between Poles and Jews. Opening people's minds seems still
difficult. I am writing this on Christmas Eve - one of the
greatest holidays of Christianity and I think that it might shed
a ray of hope and light on our relationships. These are just a
few words that I wanted to say. They don't bring anything
important but ...... with respect, understanding and hope for
better future

M.J.


Year End Message #yiddish

David W. Harris <dharris1@...>
 

This year end/beginning message was received >from Susan King.
It warrants our attention and has been forwarded to the YT&V Research
Group as requested by Susan -

The numbers are in... and by the looks of it... the year 2000
has been another banner year for JewishGen, once again, no
exception.

- Over 42,000 submitters in the JGFF and over 3.3 million searches
performed in 2000
- Over 1450 submitters to the Family Tree of the Jewish People
representing nearly 2,000,000 names
- Over 32,000 messages posted to JewishGen and the SIG and Research
Group mailing lists in the year 2000
- Over 36 million hits this past year to the JewishGen site with an
additional 5 million searches executed on nearly 5 million records,
all powered by JewishGen's servers
- 255 Yizkor Book Translations online, up >from 155 this time last
year for a total of 100 new translations
- 422 ShtetLinks pages (up >from 319 last year) with nearly 1193
localities spoken for

Truly, an impressive set of statistics!

One has only to look at the accomplishments of this organization
over the last year to realize what can really happen when diverse
people >from all corners of this earth--numbering in the thousands--
come together with a common mission and purpose, participating and
sharing in what we believe is one of the largest grass roots efforts
ever undertaken to preserve our history for future generations.

And what's in store for 2001? Here are some highlights...

Data collection and indexing:

1) Through our ongoing partnerships with Yad Vashem and the United
States Holocaust Memorial Museum there are over 55 million records
awaiting us all.

2) Through JewishGen's OWBR Project, effort is well underway to
index and record millions of burials in Jewish cemeteries throughout
the world.

3) JewishGen is busily engaged in establishing and solidifying
contacts and partnerships with other organizations, institutions,
museums and with our counterparts currently living in the Eastern
European Jewish communities.

4) JewishGen has developed a plan for our database infrastructure
(All Country, All Topic) which is going to take an effort far beyond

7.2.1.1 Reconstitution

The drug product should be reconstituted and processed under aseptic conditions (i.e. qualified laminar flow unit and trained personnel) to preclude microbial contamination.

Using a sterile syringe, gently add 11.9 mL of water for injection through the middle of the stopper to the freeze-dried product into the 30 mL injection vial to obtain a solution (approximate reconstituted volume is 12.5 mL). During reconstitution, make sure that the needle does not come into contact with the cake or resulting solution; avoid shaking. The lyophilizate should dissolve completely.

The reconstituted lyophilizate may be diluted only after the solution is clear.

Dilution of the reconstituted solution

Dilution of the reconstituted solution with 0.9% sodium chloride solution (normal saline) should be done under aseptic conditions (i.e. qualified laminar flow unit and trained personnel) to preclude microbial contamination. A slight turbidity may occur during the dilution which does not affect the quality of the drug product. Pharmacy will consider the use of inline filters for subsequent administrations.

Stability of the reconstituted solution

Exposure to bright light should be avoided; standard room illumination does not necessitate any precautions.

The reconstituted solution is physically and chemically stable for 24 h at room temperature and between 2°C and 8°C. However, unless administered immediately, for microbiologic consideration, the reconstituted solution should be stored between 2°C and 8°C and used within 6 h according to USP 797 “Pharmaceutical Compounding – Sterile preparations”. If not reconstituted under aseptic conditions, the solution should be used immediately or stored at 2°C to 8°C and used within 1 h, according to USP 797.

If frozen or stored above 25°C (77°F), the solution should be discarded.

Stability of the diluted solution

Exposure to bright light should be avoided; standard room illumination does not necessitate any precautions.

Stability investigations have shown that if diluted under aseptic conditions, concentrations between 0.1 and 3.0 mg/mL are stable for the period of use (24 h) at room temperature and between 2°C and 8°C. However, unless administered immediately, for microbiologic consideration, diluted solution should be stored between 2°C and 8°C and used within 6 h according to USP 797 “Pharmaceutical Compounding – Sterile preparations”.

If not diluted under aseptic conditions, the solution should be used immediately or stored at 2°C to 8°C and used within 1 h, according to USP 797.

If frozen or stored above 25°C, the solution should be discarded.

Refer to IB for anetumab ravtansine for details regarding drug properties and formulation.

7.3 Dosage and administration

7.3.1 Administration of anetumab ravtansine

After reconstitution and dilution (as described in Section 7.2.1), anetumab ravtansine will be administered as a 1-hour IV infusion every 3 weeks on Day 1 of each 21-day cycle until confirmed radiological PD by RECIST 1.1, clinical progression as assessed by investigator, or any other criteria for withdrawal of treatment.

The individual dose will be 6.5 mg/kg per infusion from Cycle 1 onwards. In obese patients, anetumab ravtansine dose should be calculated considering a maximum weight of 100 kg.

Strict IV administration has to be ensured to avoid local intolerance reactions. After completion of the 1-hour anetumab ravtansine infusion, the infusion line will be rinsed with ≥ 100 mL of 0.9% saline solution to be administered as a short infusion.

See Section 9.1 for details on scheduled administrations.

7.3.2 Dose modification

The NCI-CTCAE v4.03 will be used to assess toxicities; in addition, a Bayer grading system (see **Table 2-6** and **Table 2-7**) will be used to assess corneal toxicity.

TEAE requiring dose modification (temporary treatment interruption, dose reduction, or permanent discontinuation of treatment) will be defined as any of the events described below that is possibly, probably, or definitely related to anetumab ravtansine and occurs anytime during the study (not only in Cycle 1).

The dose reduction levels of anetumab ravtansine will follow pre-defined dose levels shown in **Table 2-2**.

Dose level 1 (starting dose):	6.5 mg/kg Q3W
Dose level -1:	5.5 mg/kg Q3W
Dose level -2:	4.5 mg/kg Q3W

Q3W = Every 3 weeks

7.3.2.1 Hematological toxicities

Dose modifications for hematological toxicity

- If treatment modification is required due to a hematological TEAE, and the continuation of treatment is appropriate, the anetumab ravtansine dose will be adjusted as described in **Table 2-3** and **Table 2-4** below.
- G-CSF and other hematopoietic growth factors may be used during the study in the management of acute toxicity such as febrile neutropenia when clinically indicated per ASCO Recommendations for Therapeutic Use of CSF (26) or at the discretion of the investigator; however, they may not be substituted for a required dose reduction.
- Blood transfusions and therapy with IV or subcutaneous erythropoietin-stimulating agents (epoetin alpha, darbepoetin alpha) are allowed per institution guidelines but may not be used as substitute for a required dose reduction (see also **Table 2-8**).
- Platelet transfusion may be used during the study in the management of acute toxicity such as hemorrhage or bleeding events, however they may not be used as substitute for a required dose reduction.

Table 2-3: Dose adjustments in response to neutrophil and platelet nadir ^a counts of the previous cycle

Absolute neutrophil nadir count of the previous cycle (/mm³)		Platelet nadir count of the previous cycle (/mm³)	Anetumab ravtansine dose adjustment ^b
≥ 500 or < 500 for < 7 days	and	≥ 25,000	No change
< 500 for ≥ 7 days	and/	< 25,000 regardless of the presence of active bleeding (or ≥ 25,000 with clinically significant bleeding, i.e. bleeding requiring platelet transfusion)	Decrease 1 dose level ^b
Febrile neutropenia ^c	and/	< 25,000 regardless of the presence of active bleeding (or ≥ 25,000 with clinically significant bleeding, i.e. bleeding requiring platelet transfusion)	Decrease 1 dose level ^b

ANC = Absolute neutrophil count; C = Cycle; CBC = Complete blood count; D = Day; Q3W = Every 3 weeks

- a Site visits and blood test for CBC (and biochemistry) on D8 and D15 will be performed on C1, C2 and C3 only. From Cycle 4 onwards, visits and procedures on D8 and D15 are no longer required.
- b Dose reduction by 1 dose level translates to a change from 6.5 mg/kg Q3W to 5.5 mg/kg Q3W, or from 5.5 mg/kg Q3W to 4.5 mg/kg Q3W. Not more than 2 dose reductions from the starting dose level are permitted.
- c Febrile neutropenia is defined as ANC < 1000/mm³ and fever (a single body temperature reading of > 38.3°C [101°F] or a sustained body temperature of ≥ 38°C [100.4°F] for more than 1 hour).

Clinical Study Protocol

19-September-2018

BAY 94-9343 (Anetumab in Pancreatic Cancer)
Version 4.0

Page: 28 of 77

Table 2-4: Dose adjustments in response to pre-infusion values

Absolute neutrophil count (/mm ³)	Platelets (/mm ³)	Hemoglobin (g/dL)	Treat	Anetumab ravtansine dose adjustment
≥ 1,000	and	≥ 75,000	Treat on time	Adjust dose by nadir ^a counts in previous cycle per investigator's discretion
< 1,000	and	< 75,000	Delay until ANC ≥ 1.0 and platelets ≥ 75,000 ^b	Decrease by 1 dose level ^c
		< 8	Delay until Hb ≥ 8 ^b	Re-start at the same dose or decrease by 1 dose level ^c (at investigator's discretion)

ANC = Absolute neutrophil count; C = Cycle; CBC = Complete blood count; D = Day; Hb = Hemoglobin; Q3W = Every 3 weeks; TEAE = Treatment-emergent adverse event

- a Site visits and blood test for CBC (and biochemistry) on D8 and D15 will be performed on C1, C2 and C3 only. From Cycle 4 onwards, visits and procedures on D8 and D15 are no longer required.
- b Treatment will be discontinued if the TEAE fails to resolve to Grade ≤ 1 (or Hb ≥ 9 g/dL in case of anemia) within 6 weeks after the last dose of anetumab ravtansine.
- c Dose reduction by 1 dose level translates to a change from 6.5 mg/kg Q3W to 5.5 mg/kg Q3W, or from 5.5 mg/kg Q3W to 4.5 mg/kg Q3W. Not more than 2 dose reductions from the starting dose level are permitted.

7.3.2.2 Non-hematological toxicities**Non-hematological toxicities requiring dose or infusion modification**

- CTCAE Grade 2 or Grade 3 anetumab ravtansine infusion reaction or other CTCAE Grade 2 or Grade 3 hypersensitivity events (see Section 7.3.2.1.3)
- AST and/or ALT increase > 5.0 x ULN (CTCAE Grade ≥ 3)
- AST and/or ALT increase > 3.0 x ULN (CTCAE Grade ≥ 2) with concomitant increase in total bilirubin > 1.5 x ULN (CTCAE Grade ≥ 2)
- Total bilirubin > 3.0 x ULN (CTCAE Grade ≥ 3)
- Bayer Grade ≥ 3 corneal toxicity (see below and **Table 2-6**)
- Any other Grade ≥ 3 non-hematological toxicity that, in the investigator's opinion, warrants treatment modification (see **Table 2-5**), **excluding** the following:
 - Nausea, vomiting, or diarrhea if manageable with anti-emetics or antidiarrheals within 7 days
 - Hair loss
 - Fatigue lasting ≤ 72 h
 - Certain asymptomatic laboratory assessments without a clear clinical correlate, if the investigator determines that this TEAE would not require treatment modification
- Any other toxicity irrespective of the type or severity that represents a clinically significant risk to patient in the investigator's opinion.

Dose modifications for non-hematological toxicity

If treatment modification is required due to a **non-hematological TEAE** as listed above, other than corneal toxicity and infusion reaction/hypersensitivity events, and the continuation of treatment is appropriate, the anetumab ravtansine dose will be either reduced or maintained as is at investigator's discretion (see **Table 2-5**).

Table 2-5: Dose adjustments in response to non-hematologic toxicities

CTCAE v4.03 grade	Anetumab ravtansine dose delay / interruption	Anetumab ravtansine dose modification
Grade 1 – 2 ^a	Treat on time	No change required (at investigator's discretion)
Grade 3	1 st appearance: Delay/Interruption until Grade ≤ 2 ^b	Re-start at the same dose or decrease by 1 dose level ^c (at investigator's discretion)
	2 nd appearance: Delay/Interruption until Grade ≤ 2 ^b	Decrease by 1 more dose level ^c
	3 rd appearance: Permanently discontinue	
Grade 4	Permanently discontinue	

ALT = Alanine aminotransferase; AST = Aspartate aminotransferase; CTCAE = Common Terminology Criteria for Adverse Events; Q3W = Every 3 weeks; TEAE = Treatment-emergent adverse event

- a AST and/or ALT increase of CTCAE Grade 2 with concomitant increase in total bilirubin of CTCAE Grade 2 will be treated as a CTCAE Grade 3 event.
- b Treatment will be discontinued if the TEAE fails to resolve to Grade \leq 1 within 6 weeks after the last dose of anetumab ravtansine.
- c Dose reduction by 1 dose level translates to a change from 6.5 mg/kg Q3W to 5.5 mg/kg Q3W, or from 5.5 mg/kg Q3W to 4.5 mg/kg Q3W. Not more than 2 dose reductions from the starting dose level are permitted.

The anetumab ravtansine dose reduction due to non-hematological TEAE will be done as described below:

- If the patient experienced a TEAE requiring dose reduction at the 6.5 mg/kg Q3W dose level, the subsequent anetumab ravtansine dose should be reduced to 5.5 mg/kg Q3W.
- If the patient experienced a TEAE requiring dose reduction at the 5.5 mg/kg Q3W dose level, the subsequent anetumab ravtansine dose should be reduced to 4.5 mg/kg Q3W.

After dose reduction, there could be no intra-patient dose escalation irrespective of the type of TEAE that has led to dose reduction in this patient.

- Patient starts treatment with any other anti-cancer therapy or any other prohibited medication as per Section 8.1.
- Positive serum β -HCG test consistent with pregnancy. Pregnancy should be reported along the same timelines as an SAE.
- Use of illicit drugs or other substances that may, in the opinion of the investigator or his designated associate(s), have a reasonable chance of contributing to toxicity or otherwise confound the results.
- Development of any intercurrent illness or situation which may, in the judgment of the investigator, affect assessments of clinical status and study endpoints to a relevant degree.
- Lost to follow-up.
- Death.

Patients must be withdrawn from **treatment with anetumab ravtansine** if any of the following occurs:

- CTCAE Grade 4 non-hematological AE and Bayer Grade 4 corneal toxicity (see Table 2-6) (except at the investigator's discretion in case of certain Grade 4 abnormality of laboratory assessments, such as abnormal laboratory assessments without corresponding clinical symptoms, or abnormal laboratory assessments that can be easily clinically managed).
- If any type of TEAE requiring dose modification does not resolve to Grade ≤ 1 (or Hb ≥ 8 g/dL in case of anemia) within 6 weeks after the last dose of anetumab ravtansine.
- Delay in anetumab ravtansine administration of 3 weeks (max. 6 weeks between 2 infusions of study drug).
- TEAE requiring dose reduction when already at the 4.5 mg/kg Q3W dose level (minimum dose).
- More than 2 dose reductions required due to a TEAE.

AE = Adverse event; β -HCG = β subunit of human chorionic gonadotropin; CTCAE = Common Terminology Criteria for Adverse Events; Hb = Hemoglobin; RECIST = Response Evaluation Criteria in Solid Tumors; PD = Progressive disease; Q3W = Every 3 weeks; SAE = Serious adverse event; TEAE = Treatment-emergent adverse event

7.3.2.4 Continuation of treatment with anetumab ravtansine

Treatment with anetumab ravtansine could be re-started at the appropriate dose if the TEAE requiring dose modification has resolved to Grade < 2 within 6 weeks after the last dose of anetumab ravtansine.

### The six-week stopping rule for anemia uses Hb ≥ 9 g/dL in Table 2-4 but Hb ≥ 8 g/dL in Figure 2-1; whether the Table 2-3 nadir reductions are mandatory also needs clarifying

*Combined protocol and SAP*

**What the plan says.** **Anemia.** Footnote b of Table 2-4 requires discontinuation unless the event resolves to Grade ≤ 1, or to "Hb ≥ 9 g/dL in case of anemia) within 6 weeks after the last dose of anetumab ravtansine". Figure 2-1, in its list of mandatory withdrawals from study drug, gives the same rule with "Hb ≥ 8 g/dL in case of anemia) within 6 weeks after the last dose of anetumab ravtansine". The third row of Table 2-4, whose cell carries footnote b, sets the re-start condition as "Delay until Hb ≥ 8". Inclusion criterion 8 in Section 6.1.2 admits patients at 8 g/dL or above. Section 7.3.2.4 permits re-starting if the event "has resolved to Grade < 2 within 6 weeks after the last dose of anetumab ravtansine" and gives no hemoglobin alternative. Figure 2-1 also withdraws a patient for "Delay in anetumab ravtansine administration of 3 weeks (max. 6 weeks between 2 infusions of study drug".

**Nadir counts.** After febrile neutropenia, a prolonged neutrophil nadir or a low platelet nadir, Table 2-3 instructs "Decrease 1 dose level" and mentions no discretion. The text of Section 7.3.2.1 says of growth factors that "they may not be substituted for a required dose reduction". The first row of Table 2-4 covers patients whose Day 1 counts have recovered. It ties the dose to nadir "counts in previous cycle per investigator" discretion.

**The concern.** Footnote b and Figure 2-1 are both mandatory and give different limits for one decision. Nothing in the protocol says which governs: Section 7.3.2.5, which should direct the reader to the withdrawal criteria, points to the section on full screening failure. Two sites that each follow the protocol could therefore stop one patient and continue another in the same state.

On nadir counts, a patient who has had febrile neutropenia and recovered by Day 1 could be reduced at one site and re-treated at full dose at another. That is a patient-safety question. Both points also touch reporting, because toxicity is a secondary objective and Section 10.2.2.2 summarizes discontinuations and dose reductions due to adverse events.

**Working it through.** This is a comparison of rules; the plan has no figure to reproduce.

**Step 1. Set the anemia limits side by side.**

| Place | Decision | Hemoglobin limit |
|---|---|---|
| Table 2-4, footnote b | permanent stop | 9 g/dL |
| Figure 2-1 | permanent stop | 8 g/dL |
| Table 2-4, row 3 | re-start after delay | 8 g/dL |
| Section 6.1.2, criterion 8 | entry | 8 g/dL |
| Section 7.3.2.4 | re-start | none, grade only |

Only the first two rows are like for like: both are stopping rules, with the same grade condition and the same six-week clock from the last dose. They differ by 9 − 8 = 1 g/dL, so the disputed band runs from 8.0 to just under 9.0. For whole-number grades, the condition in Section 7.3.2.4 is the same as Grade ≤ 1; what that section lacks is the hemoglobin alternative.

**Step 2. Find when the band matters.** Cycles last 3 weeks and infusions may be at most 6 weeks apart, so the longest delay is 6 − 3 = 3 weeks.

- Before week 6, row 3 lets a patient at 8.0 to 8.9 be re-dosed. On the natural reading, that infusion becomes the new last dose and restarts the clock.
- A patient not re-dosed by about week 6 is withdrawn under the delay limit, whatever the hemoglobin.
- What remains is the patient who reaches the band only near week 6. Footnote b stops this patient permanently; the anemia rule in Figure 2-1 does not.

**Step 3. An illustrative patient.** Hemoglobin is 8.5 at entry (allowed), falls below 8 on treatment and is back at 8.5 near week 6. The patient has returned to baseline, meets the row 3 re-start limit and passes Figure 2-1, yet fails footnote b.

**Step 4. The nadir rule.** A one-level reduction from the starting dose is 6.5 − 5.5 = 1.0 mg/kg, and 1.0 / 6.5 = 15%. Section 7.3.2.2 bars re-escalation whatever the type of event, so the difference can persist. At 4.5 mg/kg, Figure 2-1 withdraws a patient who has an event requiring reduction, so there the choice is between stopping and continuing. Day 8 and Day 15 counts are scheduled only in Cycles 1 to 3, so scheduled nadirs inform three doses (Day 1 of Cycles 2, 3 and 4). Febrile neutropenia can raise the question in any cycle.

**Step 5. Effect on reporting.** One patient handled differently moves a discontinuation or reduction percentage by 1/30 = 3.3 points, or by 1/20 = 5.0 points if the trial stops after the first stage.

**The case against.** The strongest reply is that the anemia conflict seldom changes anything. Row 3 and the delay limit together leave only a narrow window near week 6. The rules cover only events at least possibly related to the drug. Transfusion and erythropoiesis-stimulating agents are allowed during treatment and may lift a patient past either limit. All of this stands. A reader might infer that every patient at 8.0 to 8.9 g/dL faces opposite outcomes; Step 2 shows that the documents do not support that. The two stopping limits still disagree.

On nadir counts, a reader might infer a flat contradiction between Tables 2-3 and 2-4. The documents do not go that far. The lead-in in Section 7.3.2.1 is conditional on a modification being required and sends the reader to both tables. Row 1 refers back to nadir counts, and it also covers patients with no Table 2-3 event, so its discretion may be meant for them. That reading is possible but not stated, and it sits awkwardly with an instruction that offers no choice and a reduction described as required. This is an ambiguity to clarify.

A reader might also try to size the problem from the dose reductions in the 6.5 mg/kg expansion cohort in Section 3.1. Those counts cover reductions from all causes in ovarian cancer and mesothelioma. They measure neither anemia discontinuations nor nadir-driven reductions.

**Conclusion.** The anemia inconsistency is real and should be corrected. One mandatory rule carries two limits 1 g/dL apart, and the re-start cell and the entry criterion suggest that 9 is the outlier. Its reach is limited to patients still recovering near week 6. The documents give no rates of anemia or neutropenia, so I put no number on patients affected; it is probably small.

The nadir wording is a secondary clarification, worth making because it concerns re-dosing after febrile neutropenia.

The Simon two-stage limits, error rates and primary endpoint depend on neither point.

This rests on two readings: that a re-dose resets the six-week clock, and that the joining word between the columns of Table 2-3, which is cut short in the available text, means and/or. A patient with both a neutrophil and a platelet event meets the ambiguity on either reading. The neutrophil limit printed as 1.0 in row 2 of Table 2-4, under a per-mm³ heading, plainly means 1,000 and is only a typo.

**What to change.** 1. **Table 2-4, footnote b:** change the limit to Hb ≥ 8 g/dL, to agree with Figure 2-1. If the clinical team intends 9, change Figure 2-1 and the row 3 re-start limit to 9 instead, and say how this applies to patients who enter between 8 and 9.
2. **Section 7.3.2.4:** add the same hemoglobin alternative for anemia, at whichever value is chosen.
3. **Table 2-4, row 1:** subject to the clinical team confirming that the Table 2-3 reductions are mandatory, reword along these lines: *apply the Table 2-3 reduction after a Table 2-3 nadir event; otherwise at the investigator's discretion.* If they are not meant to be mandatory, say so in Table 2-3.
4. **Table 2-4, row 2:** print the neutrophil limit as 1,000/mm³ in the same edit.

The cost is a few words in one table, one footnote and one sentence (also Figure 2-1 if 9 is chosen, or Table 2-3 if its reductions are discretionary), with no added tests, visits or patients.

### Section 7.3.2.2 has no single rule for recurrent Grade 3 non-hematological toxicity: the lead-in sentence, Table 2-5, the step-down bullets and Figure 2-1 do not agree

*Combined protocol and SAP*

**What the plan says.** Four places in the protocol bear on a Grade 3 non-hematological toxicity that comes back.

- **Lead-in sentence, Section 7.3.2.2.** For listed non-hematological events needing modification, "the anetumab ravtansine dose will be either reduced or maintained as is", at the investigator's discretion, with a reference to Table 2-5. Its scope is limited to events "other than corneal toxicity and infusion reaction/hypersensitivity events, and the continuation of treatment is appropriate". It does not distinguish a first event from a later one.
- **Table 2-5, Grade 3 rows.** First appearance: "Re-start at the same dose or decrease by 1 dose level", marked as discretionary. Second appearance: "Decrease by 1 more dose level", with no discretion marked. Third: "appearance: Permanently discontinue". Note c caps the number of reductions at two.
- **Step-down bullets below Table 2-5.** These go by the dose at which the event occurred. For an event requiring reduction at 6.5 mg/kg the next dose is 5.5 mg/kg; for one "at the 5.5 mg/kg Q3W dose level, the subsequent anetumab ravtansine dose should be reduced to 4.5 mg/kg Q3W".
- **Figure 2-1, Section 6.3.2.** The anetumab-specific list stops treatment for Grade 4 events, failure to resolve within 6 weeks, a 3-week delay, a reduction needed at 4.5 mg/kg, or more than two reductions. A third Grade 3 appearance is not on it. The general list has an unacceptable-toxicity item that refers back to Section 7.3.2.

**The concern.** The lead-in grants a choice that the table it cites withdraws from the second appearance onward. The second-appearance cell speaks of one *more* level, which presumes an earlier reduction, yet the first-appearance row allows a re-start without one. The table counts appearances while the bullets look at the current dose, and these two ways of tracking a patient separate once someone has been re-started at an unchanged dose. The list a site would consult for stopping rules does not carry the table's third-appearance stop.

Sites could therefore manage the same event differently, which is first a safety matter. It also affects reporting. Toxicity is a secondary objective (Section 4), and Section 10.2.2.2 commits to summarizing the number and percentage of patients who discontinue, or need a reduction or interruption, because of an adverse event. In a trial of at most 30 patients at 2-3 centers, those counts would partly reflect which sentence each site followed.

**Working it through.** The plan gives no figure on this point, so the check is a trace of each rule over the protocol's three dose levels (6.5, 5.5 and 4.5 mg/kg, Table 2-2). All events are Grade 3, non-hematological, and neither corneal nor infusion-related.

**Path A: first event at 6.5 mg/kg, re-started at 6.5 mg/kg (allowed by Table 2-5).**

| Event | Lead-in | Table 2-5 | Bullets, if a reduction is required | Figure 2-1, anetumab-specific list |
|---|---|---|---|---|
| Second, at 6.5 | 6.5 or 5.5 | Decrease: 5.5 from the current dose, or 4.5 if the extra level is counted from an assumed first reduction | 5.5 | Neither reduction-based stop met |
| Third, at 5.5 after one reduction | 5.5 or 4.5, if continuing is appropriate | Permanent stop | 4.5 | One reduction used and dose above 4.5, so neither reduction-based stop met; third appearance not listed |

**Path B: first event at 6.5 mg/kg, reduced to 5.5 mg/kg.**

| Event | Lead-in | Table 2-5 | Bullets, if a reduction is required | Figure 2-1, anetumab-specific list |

the capabilities of our current database team's volunteer time.
This means the pressing need for both full time professional technical
staff and volunteers with technical skills.

5) JewishGen will be continuing to pursue avenues and costs for
implementing a document management and retrieval system to link
to our award winning website.

Education:

1) JewishGen has been recognized throughout the world for the
educational value of so many of our projects, including the
Yizkor Book Translation Project, ShtetLinks, ShtetlSchleppers,
to name a few. These projects are being expanded as we speak
and we look forward to everyone's participation.

2) We are developing a host of Youth Projects to educate the
younger generation and bring them into our grass roots efforts.
You'll be hearing a lot more on this throughout the new year.

3) JewishGen has software to offer real time Chat Rooms where
we can hold ongoing lectures and classroom instruction on a host
of topics of interest to us all.

Fundraising:

1) JewishGen is in final preparations of both a strategic plan
and fundraising outline to present to funding organizations all
over the world.

2) JewishGen has just launched the JewishGenMall and is continuing
to expand the products and resource materials available.

3) JewishGen must increase the number of financial supporters
among the tens of thousands who use our services. We improved
this year and are now up to 2,146 contributors which is progress,
but still represents only a very tiny fraction of those who use
JewishGen daily.

We do want to thank all of you who have come forward this past
year in sharing your knowledge, your skills and your financial
resources.

To insure this is a 2001 Odyssey for all of us, we can only lay
the groundwork to achieve the project goals and to just maintain
the current level of usage. We must all begin to ask some very
serious questions of ourselves:

Where can I best get involved?

What skills can I bring to this table?

What project is most interesting to me so that I can feel a
part of this worthy effort?